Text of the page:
Quick Guide to Ginza, Tokyo
On our way to Ginza, Dan had researched a Japanese wrestling store near the Tokyo Dome he wanted to check out. I walked in with him and despite it being a fascinating shop, thought my time was better spent wandering the grounds of the then, empty Tokyo Dome.
Tokyo Dome is a stadium in Tokyo; Japan built in 1985 and the home field of the Yomiuri Giants baseball team. The Giants hadn't made it into the playoffs this year, so the stadium was mostly empty despite for a few storefronts still open selling Giants merchandise.
In addition to baseball, the stadium also hosts concerts, American football, pro-wrestlings and mixed martial arts. Dan had hoped to catch a wrestling event here, but alas, all the tickets were sold out, and since we couldn't buy them online, he was pretty disappointed to have to miss out on such a great experience.
I spent the rest of my time waiting for Dan sitting outside on the sidewalk since there weren't any benches around. Don't make this sound depressing, so many people gave me a look as it to say "Are you ok?" but I was having a ball! I loved watching people come and go from the metro entrance, chatting on the street and just enjoying their evening. People watching is definitely one of the best things to do on vacation. After Dan had finished up in the store, we headed off into Ginza. Ginza is a district of Chūō, in Toky. Ginza is the Rodeo Drive of Tokyo, filled with upscale shopping malls featuring luxury boutiques and brands.
On the main street, Chuo Dori, if you find yourself there from 12 pm to 6 pm April to September, they close the road down and turn it into a pedestrian walking zone. This is the best time to visit since it allows you to wander along a much larger stretch of road and get the bet views of the sprawling towers and fantastic architectural designs.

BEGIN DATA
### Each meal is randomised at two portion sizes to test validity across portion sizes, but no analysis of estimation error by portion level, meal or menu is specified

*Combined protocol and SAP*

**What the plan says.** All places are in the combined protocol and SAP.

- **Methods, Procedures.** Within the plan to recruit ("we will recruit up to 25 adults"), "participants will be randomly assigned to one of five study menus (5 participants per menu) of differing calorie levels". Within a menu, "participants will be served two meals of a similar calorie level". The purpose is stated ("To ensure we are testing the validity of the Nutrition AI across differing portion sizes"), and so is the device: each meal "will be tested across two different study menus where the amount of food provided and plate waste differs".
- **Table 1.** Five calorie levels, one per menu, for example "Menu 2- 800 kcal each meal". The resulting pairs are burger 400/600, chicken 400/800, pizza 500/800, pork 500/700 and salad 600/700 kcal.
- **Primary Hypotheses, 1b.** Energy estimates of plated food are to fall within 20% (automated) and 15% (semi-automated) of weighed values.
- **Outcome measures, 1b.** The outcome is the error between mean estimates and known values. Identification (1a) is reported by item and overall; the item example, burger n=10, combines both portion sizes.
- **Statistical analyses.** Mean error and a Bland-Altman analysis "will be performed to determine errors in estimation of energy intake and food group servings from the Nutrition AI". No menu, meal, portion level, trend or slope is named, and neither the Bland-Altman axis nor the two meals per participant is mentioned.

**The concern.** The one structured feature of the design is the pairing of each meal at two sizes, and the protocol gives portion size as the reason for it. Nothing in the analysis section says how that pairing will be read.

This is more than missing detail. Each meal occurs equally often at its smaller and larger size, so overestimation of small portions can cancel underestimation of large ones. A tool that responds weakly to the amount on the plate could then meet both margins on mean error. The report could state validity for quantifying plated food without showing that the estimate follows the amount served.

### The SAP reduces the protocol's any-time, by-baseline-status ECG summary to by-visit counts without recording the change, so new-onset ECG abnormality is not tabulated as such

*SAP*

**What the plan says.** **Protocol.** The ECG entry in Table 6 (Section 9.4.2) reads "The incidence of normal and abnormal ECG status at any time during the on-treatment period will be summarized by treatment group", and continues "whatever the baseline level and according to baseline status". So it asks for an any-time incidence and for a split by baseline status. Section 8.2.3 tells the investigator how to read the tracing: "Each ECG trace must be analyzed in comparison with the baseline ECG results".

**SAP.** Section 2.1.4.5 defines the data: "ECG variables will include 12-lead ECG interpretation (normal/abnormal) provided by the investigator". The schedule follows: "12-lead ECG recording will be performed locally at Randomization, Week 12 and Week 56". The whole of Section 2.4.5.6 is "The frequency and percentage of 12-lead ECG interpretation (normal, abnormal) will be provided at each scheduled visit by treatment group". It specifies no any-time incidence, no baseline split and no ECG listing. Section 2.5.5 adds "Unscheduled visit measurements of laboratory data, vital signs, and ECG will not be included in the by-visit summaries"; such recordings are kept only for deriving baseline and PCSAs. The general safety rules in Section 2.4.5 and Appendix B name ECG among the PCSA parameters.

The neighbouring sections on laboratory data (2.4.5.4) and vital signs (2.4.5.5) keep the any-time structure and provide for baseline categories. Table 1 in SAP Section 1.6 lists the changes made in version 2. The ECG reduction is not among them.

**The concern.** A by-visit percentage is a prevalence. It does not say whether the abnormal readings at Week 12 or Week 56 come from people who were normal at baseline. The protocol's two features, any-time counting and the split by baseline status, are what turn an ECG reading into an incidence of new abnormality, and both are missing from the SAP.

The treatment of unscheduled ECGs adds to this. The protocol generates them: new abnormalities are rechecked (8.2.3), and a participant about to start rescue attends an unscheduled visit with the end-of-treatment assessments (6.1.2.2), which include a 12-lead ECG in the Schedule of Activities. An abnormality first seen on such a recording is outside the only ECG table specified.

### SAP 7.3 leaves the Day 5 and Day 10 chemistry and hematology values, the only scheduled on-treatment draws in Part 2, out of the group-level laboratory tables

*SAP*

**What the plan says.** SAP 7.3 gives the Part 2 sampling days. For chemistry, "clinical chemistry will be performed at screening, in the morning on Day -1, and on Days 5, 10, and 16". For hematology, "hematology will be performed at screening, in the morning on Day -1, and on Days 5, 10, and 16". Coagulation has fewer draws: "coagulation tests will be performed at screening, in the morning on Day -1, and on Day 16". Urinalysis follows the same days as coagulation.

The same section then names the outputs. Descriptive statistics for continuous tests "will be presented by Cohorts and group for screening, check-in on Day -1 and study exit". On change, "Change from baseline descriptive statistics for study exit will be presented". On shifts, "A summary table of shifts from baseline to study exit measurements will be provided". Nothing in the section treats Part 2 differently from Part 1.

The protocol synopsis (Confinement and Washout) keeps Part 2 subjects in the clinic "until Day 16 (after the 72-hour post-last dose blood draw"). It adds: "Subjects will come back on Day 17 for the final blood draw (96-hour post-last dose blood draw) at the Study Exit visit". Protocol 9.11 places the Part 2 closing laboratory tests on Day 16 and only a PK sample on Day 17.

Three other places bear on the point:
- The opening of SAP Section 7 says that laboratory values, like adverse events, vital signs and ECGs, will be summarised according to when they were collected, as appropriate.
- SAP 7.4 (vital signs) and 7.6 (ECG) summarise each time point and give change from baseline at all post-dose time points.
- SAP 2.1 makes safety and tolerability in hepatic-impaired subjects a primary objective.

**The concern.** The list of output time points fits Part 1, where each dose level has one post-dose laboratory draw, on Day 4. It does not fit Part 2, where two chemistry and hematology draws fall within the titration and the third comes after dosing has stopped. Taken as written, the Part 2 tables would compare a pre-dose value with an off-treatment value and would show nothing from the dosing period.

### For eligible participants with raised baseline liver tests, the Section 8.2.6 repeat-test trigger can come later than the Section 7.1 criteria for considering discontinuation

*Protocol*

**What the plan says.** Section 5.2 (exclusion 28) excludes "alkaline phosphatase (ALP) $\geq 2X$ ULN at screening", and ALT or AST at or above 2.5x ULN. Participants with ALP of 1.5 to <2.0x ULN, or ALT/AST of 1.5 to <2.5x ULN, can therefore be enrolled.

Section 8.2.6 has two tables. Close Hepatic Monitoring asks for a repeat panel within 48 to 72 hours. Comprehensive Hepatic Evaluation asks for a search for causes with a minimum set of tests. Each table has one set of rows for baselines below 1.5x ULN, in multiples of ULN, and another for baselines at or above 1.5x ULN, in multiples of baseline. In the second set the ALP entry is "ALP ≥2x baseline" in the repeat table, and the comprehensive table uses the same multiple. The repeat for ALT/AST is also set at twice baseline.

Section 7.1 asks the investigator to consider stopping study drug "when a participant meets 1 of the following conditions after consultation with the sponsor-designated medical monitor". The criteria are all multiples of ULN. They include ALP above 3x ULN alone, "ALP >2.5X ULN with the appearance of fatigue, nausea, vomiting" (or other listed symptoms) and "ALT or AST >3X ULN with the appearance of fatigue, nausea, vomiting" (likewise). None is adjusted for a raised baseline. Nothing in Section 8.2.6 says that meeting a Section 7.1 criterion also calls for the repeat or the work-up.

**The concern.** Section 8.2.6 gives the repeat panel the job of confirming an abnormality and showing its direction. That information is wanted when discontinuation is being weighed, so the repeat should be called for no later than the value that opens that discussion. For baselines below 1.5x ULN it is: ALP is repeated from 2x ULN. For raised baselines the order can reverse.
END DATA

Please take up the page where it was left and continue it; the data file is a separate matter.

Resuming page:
As night falls in Ginza, the shop fronts seem to adapt and change. Certain parts of the architecture light up, creating new and exciting shapes against the evening sky. It's worth coming here towards the end of the day to experience both the day and nighttime views of these fantastical stores.
The interior decoration of the windows was also spectacle and unlike anything I'd seen before. Not even in New York or LA can see spectacles like they make in Japan.
One of the most interesting buildings in Ginza is the Mikimoto Boutique, known for it's irregular windows that glow at night. Mikimoto is known to have invented the cultured pearl in the 19th century. And now the shop sells luxury and casual jewellery to tourists and locals alike.
Bulgari is another building worth stopping outside of if only to get a look at the enormous necklace that is wrapped around the tower, made up of lights. The ends of the iconic Bulgari necklace are shaped like the heads of snakes, and their eyes glow in the darkness.
The one store, I made a point to stop inside was Tokyu Hands. Despite being in Ginza, this is a not a high end, luxury store. Tokyu Hands is department store with urban "do-it-yourself" merchandise. You can find tiles, towels and textiles! It's over 11 stories tall, but the main area I stuck to was the stationary floor. There were dozens of racks of stickers, notebooks and hundreds of coloured pens. I filled a cart with unique stickers and a Twin Star notebooks, a nostalgic call back to my childhood, and called it a night. Dan's bag filled with wrestling mementoes and mine with bright paper hearts.